“If cats disappeared from the world, how would the world change?”

There seems to be an arbitrary divide in the world between “cat people” and “dog people”. Much as I do like dogs, I am definitely a cat person. There’s something endearingly sweet about them, and I like their nobility, which is often rudely punctured when they fall off something. We don’t keep cats – they just tolerate our presence. Of course they can be affectionate and loving, but I think it’s not possible to entirely tame a cat. The world would be a worse place without them, for sure.

In this Japanese novel, our protagonist is a postman who has just discovered that he has a brain tumour, and a matter of weeks or even days to live. Returning home to his pet cat, Cabbage, he struggles to think of anyone he needs to tell about this. He doesn’t have many friends, he’s been single for years, and he doesn’t speak to his father anymore, not since his mother’s death. While pondering, he finds that someone else has entered his house – it’s the devil, and he’s got an offer.

Our hero will get an extra day of life for everything he makes disappear from the world. The devil chooses something and he gets the option – get rid of it forever, or die. Desperate to stay alive, he agrees and over the course of the week, phones, movies and clocks are wiped out of existence. But when the devil suggests getting rid of all the cats, our hero is overcome with emotion for his beloved Cabbage. Can he really wipe out all the cats, just for an extra day of life?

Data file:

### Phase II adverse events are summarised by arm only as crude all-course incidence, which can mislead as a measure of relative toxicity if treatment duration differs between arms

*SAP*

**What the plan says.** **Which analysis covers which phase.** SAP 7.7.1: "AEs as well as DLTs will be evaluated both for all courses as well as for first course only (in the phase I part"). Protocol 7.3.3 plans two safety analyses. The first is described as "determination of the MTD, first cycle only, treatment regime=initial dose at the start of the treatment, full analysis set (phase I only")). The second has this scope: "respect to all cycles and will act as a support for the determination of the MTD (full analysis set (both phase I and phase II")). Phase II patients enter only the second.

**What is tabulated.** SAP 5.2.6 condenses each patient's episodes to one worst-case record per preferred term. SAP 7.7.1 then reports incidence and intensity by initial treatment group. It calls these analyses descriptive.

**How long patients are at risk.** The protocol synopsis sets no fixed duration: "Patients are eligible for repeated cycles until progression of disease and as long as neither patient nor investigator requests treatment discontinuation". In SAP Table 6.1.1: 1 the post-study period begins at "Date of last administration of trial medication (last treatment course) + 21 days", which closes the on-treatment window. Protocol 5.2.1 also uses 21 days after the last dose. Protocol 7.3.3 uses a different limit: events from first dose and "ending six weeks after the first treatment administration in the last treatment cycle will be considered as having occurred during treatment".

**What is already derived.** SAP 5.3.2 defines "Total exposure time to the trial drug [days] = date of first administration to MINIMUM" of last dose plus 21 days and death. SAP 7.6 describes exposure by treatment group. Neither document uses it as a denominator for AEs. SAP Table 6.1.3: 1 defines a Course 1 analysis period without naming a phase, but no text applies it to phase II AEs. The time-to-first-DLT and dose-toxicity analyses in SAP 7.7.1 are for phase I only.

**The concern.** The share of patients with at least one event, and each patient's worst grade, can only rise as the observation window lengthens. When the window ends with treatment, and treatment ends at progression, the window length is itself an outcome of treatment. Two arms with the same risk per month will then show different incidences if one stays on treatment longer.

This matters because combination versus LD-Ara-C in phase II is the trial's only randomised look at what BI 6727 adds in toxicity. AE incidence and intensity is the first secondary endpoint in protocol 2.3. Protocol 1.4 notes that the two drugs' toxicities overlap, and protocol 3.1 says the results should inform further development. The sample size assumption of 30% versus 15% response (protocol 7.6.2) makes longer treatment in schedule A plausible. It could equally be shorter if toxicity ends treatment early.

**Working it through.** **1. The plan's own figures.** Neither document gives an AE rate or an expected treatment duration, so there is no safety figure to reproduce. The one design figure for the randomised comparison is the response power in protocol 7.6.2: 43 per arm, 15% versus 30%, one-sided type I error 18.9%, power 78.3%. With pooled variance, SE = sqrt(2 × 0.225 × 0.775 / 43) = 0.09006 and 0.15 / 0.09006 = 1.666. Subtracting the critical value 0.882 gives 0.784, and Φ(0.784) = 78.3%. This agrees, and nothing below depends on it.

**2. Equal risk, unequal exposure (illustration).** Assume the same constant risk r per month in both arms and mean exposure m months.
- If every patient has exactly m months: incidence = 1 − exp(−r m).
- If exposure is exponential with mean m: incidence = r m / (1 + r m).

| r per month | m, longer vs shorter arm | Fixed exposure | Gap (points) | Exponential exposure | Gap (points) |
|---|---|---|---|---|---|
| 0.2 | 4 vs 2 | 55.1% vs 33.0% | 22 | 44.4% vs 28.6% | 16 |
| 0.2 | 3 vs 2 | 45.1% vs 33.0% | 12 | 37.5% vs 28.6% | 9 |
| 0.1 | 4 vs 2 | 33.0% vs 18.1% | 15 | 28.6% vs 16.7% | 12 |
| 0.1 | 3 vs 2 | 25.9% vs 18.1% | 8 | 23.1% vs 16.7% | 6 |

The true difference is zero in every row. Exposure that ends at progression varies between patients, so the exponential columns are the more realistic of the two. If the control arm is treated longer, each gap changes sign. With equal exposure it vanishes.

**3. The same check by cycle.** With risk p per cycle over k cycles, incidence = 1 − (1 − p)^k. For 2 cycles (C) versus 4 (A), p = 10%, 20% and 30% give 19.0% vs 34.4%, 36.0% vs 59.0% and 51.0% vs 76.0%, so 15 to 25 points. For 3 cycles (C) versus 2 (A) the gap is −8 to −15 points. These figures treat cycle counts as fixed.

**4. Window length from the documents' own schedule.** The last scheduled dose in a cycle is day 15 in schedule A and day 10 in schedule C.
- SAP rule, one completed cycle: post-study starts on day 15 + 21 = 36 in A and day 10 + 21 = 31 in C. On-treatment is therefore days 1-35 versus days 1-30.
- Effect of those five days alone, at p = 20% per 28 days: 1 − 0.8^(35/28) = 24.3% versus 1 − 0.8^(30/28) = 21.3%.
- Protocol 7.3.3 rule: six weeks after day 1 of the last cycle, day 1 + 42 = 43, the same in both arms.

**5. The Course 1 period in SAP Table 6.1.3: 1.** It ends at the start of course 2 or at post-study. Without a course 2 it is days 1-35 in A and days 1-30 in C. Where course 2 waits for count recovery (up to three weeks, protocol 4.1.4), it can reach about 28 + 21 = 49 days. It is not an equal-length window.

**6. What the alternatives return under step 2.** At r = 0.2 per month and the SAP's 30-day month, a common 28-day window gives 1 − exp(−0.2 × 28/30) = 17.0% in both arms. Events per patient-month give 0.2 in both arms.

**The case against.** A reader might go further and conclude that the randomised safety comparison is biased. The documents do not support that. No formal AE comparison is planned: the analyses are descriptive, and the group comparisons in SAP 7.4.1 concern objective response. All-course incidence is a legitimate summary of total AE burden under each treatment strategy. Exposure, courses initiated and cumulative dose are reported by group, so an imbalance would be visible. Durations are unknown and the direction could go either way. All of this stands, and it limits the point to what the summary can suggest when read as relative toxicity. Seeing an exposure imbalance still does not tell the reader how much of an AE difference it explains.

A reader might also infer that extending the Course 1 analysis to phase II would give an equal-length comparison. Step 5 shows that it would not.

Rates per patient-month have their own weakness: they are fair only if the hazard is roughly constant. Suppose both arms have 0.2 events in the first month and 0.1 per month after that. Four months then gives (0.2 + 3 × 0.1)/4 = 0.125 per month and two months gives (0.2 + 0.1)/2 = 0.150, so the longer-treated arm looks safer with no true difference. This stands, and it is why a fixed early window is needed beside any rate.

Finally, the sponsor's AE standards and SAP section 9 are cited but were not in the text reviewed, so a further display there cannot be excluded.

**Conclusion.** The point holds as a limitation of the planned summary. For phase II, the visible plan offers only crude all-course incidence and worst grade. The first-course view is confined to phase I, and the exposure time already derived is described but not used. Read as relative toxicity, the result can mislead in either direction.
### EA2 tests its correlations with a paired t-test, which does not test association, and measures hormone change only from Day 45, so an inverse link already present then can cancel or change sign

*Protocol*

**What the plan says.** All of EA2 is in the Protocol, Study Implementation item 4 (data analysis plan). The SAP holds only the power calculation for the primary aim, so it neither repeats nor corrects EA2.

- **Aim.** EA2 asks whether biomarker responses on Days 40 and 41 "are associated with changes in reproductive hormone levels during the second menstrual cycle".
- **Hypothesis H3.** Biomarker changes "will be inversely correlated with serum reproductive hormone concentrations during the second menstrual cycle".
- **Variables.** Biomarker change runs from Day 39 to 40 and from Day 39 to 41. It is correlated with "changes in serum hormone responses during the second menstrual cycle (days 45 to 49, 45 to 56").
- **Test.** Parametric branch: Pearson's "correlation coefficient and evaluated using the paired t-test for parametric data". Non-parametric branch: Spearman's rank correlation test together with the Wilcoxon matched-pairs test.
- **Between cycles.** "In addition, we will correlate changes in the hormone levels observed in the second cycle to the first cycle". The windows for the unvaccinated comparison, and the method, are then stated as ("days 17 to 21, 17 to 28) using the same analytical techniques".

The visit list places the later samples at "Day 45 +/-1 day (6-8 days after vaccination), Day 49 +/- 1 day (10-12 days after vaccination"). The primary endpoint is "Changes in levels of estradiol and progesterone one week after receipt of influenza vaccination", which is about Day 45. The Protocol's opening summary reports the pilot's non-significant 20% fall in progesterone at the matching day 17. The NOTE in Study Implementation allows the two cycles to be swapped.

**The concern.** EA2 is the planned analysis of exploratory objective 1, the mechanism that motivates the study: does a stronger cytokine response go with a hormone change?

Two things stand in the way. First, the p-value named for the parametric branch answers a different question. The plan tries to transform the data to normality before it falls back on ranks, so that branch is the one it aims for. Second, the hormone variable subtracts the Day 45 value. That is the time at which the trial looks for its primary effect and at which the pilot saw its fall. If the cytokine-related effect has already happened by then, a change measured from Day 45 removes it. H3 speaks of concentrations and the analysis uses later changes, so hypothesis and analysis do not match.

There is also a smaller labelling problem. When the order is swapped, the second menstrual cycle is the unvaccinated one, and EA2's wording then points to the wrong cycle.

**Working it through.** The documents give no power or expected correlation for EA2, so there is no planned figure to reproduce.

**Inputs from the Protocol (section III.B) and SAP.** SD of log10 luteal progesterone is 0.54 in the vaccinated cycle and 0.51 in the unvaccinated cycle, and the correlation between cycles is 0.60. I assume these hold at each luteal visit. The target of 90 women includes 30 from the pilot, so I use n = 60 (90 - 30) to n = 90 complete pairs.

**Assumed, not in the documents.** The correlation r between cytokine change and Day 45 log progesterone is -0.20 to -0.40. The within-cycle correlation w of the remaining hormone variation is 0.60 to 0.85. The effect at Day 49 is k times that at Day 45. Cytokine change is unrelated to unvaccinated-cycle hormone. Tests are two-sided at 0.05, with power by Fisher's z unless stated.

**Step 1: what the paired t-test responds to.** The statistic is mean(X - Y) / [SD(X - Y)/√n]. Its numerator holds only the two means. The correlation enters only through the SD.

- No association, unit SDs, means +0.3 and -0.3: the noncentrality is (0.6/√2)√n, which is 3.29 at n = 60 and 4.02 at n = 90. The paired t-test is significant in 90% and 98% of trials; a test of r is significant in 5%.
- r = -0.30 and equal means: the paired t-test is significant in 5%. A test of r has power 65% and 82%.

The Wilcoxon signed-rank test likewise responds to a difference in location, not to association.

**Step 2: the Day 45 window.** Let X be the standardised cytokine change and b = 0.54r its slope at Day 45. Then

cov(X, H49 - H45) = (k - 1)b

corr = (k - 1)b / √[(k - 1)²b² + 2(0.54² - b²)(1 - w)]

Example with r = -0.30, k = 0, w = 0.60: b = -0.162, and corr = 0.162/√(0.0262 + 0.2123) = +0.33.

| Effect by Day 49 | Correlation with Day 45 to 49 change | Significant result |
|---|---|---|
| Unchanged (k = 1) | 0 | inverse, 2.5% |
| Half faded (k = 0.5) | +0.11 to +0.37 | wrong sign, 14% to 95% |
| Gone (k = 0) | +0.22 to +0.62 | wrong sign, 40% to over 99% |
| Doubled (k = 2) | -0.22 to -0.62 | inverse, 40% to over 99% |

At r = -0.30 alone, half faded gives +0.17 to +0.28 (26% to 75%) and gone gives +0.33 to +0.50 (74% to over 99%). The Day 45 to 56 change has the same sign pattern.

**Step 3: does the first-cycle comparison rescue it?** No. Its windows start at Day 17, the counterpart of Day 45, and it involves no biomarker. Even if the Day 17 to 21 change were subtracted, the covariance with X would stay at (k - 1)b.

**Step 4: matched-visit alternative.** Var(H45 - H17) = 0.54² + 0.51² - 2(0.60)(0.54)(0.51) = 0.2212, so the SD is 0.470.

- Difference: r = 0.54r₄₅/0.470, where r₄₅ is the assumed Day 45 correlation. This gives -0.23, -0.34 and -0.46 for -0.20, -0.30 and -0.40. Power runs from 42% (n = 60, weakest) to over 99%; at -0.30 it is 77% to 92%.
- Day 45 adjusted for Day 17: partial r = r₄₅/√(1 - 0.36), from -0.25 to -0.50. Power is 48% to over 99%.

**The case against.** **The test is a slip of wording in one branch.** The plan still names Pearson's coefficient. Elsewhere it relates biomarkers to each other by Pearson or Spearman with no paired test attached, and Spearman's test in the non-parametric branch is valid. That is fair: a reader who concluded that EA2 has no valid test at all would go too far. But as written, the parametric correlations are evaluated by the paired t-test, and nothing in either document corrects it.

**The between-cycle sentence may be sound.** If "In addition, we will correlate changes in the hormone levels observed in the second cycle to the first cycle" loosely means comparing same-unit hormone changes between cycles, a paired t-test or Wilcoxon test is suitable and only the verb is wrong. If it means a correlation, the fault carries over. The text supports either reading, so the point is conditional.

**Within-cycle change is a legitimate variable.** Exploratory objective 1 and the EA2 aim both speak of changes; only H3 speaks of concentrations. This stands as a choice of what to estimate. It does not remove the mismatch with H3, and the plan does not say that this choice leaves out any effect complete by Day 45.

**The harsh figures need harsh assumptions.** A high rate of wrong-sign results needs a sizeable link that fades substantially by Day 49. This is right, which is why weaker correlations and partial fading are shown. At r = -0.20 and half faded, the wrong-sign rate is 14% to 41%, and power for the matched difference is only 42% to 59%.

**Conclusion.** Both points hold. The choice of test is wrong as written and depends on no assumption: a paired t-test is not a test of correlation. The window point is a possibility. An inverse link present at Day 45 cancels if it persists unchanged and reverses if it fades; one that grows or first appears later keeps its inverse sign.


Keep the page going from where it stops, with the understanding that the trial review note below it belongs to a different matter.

There’s something almost melodic about Japanese writing. My previous encounters with it have been via Haruki Murakami and Kazuo Ishiguro (the latter of whom is actually British, but was born in Nagasaki), both of whom produced some books that I utterly adored, and again, Genki Kawamura does it again here. This is perhaps down to the translator, but there’s got to be something good beneath it, too. Casual in style and quite funny and irreverent in places, despite their being some deep themes here about making the most of every day and understanding what’s really important in life, I never felt I was being bashed over the head by the morals. The main character is sweet and I had a great deal of sympathy and fondness for him.

There is a certain amount of mystery regarding the novel – only the feline characters and one human get names – and no locations in Japan are explicitly given, but I didn’t really notice until I came to write this review and noticed I didn’t have any character names to hand. While the premise could be unbearably tragic, it isn’t, and while a “deal with the devil” story line is hardly new, it still seems fresh here and the version of the devil Kawamura produces is interesting, taking on whatever form the human he’s appearing to expects to see, rather than having one of his own.

A beautiful and thought-provoking novel about the important things in life, and living without regrets.